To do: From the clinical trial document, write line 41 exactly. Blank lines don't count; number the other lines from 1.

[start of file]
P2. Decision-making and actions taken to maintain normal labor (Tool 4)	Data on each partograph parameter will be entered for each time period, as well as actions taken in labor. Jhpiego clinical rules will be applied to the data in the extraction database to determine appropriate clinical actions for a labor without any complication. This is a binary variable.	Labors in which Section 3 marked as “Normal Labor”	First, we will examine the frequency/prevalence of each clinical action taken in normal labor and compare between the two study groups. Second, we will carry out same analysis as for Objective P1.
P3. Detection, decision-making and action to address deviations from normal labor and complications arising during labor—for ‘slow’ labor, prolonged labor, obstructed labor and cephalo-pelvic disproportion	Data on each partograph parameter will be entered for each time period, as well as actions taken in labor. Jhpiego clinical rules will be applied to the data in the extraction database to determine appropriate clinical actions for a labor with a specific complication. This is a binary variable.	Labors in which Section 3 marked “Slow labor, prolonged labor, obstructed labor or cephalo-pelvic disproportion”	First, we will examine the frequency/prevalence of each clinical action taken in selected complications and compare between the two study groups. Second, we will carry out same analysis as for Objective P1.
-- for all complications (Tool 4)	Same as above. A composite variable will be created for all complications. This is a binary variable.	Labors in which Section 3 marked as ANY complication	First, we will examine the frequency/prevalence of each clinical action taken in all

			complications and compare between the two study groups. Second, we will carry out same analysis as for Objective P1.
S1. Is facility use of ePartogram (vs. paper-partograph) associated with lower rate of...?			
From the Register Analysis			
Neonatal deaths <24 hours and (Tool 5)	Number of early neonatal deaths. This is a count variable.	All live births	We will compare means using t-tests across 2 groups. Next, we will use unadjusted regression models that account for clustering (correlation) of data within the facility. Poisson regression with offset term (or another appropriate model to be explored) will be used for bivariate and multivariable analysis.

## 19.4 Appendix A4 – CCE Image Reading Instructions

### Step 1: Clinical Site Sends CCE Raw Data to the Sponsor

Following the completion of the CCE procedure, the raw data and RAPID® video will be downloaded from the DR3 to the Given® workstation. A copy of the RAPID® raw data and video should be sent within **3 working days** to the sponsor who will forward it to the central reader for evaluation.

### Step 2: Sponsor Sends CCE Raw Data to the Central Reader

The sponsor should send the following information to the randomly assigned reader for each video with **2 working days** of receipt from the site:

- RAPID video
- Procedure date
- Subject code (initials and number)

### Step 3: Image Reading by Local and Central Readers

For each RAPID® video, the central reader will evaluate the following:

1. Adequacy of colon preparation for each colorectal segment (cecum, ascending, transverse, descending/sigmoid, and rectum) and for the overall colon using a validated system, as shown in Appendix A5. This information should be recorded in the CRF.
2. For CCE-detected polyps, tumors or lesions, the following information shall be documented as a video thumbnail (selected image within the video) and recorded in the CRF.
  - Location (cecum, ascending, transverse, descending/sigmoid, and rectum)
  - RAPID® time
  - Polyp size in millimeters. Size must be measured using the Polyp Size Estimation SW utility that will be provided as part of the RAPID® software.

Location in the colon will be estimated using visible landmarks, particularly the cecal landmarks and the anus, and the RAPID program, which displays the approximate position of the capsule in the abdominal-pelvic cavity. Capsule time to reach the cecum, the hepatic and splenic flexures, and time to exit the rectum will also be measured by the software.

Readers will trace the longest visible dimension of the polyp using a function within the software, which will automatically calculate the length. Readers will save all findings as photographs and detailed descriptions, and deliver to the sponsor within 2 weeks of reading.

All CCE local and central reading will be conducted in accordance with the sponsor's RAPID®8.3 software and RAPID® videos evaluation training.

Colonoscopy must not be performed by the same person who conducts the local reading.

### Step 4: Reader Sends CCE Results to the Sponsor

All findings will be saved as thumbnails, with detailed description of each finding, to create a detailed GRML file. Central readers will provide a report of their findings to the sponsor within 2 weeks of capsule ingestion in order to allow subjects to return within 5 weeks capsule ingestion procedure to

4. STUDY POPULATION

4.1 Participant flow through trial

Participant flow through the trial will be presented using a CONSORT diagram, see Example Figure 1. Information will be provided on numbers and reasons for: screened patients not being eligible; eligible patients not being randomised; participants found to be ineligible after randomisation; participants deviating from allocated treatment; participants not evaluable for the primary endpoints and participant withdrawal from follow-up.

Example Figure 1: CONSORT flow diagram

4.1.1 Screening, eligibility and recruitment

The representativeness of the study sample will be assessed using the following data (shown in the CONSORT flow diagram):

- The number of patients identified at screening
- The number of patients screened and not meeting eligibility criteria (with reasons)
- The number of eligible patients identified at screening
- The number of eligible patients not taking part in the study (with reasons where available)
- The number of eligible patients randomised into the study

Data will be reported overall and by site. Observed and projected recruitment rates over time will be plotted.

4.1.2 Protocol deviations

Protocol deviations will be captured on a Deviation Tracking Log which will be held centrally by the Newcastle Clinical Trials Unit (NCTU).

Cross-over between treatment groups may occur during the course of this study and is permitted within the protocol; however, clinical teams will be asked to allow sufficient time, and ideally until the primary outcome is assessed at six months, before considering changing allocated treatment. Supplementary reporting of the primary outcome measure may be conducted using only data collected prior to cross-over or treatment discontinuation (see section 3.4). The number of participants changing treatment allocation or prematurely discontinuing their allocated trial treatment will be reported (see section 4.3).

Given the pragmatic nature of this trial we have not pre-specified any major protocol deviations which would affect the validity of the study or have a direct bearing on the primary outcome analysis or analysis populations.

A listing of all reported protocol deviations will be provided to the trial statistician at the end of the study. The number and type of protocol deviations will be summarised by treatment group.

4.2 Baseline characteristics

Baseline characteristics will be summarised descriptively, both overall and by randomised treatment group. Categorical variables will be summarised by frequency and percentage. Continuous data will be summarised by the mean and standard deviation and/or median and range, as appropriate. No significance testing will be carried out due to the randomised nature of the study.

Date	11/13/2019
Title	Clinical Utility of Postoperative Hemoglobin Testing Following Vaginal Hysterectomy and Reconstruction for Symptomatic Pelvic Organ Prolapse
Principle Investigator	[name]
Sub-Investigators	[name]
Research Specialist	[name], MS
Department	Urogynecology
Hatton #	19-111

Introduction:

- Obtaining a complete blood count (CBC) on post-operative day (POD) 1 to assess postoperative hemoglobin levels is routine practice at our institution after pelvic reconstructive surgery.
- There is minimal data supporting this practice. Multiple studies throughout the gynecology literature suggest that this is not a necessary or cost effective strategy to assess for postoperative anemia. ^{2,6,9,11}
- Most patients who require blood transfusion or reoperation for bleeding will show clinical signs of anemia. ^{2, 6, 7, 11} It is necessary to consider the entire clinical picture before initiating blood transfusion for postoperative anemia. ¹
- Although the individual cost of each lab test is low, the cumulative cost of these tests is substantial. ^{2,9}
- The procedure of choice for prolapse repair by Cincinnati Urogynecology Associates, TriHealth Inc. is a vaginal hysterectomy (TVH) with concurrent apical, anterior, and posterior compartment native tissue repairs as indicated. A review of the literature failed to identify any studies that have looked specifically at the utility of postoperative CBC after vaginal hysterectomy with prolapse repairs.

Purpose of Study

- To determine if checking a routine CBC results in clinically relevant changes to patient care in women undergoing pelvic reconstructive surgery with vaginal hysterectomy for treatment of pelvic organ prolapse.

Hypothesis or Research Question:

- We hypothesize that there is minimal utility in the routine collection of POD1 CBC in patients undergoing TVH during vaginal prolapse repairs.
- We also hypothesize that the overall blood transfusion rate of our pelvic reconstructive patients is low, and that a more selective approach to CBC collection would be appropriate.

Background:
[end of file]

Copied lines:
4.1.2 Protocol deviations